29,000 Turkeys Killed to Prevent a Highly Pathogenic Strain of Bird Flu in the US

According to recent news, a highly pathogenic strain of bird flu was identified in a commercial turkey flock. To prevent the highly pathogenic strain from spreading any further, the farm had to cull 29,000 turkeys in Dubois County, Indiana.

Highly Contagious Bird Flu

Flu viruses are constantly changing and animal flu viruses can change such that they may gain the ability to infect people easily and spread among people, causing a pandemic.

Bird flus, also known as a type A influenza virus, can infect poultry. Not only does the virus infect chickens and turkeys, but also free-flying waterfowl like ducks, geese and shorebirds.

According to recent news published by Reuters, the outbreak was detected in an Indianan turkey flock on Wednesday, making this the nation’s first case in a commercial poultry operation since 2020. The USDA also announced on their website that China and Korea have blocked non-heated poultry meat from Indiana, while Taiwan restricted poultry meat and egg products from the state.

No human cases of these avian influenza viruses have been detected in the United States. As part of existing avian influenza response plans, Federal and State partners are working together on testing and additional surveillance. Anyone involved with poultry production, whether from a small backyard or a large commercial producer should review and check the health of their birds with biosecurity practices, as it is not uncommon to detect avian influenza in wild birds, as these viruses circulate freely in those populations without the birds appearing sick.

Also read: Manatee Family Rescued by ZooTampa After Deadliest Year for Manatees in Florida

29,000 Turkeys Colled in Indiana

The Indiana indicates that the strain has entered a migratory pathway for birds called the Mississippi Flyway that includes major US poultry-producing states like Mississippi, said Jim Sumner, president of the USA Poultry & Egg Export Council.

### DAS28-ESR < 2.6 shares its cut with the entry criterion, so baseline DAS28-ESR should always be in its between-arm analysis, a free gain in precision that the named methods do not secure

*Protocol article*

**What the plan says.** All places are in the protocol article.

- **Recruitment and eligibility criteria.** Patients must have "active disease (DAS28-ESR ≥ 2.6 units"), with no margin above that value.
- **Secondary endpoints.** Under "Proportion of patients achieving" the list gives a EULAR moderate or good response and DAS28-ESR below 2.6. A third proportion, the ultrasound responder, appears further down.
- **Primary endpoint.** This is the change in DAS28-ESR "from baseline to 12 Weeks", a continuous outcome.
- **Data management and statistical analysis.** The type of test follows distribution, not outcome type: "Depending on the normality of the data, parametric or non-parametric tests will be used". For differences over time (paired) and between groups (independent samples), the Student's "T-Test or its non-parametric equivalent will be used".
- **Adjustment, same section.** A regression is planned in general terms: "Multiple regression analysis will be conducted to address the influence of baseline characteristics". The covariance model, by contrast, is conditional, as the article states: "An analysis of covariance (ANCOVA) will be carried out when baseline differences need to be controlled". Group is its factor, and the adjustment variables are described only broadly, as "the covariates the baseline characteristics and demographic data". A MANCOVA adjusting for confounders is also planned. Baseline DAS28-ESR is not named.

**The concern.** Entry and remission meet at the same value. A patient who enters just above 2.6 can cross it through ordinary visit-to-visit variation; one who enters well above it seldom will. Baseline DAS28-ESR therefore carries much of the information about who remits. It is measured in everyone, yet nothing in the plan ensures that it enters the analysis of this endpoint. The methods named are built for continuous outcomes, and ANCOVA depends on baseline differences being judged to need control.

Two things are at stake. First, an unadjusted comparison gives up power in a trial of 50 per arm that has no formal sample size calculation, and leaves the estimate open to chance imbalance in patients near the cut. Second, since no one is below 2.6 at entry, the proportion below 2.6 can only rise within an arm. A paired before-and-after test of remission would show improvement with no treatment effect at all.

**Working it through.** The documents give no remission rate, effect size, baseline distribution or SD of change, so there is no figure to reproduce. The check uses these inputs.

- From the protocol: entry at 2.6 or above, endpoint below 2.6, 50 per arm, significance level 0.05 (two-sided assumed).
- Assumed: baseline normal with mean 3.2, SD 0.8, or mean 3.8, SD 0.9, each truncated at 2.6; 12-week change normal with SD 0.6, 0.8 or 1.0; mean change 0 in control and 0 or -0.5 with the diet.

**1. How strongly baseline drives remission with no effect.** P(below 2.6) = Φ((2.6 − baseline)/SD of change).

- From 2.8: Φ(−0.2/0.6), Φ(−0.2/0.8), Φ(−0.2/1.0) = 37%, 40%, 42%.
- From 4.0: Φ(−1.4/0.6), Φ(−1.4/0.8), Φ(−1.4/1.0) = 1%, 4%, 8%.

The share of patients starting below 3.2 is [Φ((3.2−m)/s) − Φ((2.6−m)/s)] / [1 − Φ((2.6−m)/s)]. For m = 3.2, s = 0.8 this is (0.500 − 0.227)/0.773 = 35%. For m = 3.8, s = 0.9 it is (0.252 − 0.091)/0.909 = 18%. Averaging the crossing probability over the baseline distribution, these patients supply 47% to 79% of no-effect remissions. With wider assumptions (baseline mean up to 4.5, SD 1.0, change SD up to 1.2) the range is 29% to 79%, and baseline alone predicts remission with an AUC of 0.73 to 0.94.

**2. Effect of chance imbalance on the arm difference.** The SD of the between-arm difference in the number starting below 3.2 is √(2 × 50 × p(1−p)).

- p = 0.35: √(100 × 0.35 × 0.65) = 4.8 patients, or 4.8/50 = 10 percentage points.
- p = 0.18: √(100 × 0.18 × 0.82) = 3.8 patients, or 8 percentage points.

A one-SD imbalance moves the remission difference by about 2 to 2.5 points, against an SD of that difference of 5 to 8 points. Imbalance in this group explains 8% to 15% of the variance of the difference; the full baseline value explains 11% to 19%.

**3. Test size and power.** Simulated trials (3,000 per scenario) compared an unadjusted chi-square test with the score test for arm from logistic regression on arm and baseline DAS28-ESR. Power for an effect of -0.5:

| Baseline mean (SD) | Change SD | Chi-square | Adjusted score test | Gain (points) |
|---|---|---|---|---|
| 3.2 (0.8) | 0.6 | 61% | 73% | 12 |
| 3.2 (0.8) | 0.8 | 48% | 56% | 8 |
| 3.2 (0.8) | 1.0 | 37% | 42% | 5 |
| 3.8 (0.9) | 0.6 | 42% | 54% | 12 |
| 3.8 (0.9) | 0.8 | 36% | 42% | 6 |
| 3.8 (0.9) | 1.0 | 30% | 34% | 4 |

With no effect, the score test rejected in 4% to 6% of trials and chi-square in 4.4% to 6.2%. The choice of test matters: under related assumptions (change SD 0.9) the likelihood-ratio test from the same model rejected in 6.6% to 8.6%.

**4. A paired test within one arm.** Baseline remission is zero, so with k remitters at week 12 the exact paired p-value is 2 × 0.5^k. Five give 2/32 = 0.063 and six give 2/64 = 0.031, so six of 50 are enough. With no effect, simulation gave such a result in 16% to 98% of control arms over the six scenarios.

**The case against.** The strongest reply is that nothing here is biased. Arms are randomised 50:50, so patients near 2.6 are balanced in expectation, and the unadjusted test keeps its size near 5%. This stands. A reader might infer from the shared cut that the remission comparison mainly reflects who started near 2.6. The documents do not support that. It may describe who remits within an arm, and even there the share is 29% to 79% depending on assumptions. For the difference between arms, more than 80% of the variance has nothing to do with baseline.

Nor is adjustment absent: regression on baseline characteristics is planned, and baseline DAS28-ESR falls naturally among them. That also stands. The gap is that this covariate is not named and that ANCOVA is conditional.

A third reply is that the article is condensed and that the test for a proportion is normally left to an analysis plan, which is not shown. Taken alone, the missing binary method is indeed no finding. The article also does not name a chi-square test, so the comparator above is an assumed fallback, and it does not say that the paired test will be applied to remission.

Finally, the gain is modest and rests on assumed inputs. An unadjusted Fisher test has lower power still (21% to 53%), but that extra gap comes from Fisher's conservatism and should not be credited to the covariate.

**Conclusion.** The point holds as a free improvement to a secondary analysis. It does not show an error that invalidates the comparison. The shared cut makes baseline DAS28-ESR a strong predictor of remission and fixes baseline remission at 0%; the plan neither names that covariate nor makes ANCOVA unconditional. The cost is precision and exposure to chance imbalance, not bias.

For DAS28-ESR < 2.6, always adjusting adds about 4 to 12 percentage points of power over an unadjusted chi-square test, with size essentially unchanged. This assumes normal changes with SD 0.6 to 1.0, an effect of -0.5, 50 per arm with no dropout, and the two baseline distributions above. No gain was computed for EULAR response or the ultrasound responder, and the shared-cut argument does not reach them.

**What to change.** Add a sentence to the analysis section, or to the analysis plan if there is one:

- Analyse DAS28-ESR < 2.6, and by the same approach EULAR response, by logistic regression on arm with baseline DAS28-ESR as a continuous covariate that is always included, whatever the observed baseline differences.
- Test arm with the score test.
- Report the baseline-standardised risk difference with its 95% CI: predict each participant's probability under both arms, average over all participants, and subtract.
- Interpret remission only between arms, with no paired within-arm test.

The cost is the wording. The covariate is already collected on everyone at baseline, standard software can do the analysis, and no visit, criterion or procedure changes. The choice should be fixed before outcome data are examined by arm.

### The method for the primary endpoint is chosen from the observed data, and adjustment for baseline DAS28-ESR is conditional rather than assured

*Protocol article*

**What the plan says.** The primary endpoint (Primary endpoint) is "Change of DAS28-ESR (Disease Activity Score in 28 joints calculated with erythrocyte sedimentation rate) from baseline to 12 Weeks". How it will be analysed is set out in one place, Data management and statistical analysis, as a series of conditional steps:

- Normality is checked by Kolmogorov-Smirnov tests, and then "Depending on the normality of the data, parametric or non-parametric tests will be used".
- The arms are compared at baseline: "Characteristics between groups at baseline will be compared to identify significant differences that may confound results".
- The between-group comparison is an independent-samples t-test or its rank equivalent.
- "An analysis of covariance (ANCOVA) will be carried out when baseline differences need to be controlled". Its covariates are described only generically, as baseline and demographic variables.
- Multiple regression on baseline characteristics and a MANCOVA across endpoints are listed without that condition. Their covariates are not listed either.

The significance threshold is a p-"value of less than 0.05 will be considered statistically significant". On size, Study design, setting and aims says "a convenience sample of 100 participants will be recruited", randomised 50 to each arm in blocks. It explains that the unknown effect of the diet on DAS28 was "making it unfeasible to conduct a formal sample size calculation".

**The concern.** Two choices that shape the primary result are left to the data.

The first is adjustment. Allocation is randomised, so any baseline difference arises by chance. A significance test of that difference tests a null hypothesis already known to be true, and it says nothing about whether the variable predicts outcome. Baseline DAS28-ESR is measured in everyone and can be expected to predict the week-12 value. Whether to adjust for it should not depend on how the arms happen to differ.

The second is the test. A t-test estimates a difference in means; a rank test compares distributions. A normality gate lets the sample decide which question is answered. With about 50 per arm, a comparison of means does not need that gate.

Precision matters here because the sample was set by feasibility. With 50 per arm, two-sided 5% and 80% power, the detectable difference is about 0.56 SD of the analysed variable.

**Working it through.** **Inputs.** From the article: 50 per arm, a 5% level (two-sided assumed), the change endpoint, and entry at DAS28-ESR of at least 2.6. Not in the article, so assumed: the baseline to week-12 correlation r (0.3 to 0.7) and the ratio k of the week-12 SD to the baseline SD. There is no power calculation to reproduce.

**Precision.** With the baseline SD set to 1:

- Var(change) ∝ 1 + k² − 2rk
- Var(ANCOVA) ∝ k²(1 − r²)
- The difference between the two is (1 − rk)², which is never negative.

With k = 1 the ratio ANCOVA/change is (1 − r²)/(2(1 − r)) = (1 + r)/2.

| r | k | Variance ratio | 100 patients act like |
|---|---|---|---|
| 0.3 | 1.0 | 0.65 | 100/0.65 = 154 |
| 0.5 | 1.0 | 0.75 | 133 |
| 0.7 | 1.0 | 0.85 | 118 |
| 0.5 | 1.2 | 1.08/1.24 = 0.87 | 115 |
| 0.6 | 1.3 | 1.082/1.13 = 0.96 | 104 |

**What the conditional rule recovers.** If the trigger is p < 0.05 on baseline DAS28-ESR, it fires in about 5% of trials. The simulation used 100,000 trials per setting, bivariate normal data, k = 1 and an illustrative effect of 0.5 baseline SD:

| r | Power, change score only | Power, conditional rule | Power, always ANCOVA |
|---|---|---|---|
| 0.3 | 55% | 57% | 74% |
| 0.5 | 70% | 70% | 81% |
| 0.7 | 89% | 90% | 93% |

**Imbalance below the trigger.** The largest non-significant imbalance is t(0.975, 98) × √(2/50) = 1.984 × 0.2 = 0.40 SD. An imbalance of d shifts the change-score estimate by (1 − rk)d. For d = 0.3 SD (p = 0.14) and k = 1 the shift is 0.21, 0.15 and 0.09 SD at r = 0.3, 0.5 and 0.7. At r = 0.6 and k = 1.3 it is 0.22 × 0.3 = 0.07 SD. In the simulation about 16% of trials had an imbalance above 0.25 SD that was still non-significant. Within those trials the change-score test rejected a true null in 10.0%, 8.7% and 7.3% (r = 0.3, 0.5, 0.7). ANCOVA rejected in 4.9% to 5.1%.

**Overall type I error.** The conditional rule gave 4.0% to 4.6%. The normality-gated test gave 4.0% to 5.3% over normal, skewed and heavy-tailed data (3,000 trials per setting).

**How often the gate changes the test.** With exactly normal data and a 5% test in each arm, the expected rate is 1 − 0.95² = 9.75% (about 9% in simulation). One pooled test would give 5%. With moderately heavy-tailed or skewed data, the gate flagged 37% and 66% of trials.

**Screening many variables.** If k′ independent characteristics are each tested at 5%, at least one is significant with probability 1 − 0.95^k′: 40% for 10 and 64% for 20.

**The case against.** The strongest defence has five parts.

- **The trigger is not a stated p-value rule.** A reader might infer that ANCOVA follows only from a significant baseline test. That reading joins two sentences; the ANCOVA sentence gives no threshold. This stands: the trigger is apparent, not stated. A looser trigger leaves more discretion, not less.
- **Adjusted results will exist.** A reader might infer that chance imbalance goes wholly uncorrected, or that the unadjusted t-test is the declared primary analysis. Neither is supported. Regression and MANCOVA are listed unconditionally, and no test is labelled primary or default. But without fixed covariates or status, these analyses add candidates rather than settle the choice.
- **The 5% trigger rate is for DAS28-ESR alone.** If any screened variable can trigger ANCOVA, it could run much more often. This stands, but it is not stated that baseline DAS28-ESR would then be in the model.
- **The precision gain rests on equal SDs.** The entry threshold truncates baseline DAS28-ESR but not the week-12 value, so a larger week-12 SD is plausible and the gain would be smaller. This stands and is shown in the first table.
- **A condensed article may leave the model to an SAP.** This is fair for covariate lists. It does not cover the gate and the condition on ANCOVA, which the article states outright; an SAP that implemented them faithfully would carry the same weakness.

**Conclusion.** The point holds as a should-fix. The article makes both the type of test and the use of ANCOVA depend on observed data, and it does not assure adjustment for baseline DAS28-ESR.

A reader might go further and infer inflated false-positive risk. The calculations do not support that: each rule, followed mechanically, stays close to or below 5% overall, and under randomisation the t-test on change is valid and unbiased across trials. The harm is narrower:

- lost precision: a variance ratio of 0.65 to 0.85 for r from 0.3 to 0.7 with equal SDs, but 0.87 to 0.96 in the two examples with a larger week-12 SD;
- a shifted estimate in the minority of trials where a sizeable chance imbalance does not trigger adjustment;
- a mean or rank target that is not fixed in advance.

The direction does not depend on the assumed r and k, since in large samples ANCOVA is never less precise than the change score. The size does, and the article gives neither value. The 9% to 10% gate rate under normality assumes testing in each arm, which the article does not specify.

“This is the first confirmed case of HPAI in commercial poultry in the United States since 2020,” the USDA statement reads. And it’s Indiana’s first case of H5N1 infection amongst commercial poultry since 2016, Reuters reported. During that 2016 outbreak, more than a dozen commercial flocks in the state were affected and upwards of 400,000 birds were culled, according to the IndyStar.

Federal officers assured that this does not present an immediate concern to public health, but it does however put agriculture and industry folks worried, as nearly 30,000 turkeys have already been euthanized in efforts to control the spread.

According to LiveScience, the highly pathogenic strain was first spotted in wild bird populations in North and South Carolina last month. Wild birds in eastern Canada also tested positive for the virus around that time.

On Monday (Feb. 7), an Indiana farmer estimated a number of 100 dead turkeys in his barn. He also expressed that the surviving turkeys appeared lethargic. After a few tests done by the USDA’s Animal and Plant Health Inspection Service (APHIS), National Veterinary Services Laboratories in Ames, Iowa; It was revealed that the birds had been killed by highly pathogenic avian influenza (HPAI).

According to the USDA, the proper handling and cooking of poultry and eggs to an internal temperature of 165 F [73.8 degrees Celsius] kills bacteria and viruses. Safe food handling practices would be enough to kill off the H5N1 virus.

Also read: Indonesian Crocodile Stuck in Motorcycle Tire Finally Freed After 6 Years

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